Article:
This is basically a copy of an email I sent to Vacajun a while back. (Joe, I hope you don't mind me reprinting this here
Keep in mind it isn't overly thoughtful or scholarly but I think it's worth posting although I can't say why I haven't posted it before...
The basic cylinder:
What most people do, and this is an old standby from airbrush days, is just put a little black at the top and a little more black at the bottom, put a white highlight 1/3 of the way from the top and call it done. This does happen on real life objects but it's a simple way of looking at things. Real life is usually WAY more subtle.
There is almost always some reflected light, especially in sunlight conditions, on the lower side of any round object. This really helps define the shape. Some artist shade a cylinder so that a portion of the shape doesn't have any shading on it at all, dead space. In real photos this isn't always visible, but there is always
shading from top to bottom on any cylinder type shape. For profile art, it's very important to show that shading on the whole object or you can end up with a plane that looks like it's flat sided. Of course there ARE flat sided planes but we're talking round here
The top image is what happens with more traditional profile shading-
The bottom example not only adds reflected light but also shows light and shadow falling across the whole object.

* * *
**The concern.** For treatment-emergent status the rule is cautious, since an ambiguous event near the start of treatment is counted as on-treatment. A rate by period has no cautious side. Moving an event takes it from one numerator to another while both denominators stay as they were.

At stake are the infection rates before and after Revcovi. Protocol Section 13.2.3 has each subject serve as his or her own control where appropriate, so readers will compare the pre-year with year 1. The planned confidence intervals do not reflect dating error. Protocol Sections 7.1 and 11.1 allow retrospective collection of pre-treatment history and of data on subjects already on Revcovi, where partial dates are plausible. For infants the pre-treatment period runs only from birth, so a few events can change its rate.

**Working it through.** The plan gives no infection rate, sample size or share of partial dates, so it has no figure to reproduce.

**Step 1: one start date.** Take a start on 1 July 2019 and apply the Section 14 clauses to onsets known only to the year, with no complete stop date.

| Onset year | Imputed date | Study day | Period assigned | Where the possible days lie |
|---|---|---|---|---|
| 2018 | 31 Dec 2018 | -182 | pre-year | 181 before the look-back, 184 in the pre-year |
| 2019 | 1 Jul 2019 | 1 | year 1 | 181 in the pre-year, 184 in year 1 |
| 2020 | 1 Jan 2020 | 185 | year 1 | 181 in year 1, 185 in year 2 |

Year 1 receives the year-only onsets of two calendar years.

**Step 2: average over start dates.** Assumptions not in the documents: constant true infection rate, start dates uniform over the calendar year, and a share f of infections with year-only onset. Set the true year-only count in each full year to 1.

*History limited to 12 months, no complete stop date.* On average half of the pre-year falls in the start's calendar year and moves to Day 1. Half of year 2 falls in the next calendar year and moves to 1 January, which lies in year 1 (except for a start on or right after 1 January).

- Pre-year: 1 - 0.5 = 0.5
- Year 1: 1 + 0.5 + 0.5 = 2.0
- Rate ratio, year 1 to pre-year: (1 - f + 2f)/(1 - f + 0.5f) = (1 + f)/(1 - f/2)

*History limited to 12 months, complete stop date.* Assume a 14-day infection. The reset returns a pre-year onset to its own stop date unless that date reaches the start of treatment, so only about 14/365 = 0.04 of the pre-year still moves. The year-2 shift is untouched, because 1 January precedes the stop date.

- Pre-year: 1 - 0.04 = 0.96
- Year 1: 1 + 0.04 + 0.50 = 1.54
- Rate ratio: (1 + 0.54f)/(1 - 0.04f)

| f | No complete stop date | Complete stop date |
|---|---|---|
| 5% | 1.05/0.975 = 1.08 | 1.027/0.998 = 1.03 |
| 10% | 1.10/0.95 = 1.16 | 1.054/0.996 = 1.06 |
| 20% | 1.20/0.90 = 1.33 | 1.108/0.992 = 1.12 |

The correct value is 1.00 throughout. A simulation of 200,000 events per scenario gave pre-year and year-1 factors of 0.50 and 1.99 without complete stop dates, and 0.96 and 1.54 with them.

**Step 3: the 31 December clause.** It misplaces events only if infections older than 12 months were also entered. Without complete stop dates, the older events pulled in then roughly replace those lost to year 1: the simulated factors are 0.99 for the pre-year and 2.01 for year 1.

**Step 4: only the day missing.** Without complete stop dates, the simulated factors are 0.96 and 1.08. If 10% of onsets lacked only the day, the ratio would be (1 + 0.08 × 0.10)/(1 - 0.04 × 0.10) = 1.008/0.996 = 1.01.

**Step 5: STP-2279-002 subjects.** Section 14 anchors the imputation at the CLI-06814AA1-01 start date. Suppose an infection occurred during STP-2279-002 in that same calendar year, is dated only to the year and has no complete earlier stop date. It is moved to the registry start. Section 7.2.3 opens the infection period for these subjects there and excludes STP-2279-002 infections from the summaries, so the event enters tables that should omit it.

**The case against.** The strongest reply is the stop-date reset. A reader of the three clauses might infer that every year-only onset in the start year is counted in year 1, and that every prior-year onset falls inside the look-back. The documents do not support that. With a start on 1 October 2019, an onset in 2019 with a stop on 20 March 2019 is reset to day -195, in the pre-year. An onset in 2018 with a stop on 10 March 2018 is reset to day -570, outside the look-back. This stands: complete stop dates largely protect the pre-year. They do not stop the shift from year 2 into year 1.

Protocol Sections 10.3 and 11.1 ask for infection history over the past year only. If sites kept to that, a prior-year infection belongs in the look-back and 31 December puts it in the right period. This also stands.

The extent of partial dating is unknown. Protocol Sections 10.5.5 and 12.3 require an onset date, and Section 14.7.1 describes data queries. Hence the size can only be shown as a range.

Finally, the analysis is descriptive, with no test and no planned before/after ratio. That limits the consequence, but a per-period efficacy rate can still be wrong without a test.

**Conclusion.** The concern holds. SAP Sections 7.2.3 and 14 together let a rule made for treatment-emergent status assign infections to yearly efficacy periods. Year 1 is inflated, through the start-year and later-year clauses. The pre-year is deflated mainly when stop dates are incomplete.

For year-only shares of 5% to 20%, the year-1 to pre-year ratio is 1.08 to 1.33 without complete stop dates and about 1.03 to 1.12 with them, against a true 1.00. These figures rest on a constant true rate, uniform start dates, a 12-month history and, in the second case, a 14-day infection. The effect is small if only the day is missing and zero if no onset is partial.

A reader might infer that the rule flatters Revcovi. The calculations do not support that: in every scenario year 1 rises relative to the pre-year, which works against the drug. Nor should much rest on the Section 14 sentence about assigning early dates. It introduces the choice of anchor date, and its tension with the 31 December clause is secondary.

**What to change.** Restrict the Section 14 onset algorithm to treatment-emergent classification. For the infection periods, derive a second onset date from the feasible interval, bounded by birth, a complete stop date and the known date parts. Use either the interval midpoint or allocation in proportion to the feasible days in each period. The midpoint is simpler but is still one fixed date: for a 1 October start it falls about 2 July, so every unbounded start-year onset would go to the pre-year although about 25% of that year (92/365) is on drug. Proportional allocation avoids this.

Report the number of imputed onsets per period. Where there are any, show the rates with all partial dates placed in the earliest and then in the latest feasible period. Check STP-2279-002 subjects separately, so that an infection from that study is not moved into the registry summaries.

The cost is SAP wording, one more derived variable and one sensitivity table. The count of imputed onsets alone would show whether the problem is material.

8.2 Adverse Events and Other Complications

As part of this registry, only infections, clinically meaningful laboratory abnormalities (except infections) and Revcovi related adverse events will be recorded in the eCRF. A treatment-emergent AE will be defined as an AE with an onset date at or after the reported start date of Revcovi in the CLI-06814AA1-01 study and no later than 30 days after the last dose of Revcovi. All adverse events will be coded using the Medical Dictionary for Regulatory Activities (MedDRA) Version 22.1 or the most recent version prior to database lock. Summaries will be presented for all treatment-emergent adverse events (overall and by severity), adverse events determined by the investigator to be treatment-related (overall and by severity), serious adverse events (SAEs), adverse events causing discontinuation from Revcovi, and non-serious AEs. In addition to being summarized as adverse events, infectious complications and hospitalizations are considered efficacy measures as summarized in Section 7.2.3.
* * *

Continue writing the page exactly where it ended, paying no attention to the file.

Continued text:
A good bare metal example;
Notice that the reflected light is greater because the object is sitting on a light background. If you were to pick it up above the paper the reflected light area would be reduced. Also notice there's shadow at the very bottom on the tube. This is the reflection of it's own shadow. Depending on the direction of the light and the height of the object from the ground, this lowest shadow may or may not be there depending on the lighting.
The same again;
Notice how there is a constant gradient across the whole cylinder, no dead spots.
Here's a really GREAT technical illustration;
Some real aircraft examples;
A dark gloomy day, but notice the reflected light on the underside.
A very subtle example, but good to see the lighting on the nacelle;
Another subtle image;
Notice that this one has the reflected light under it and a secondary shadow just at the lower edge past the reflected light. This is due to the gloss paint first picking up the reflected sun light but also picking up a reflection of the dark colored wet cement, or the shadow under the plane, or both.
Does it get any rounder?
See how the shadow starts off dark but gets lighter as id curves under the plane? It also helps show that the object recedes away from the view point.
And this doesn't just happen on the ground either;
You won't always get reflected light and sometimes it's there but so subtle that you can hardly see it.
Thanks goes to Vacajun for somehow getting me to write all this out and a special thinks to Damo for giving me an extra nudge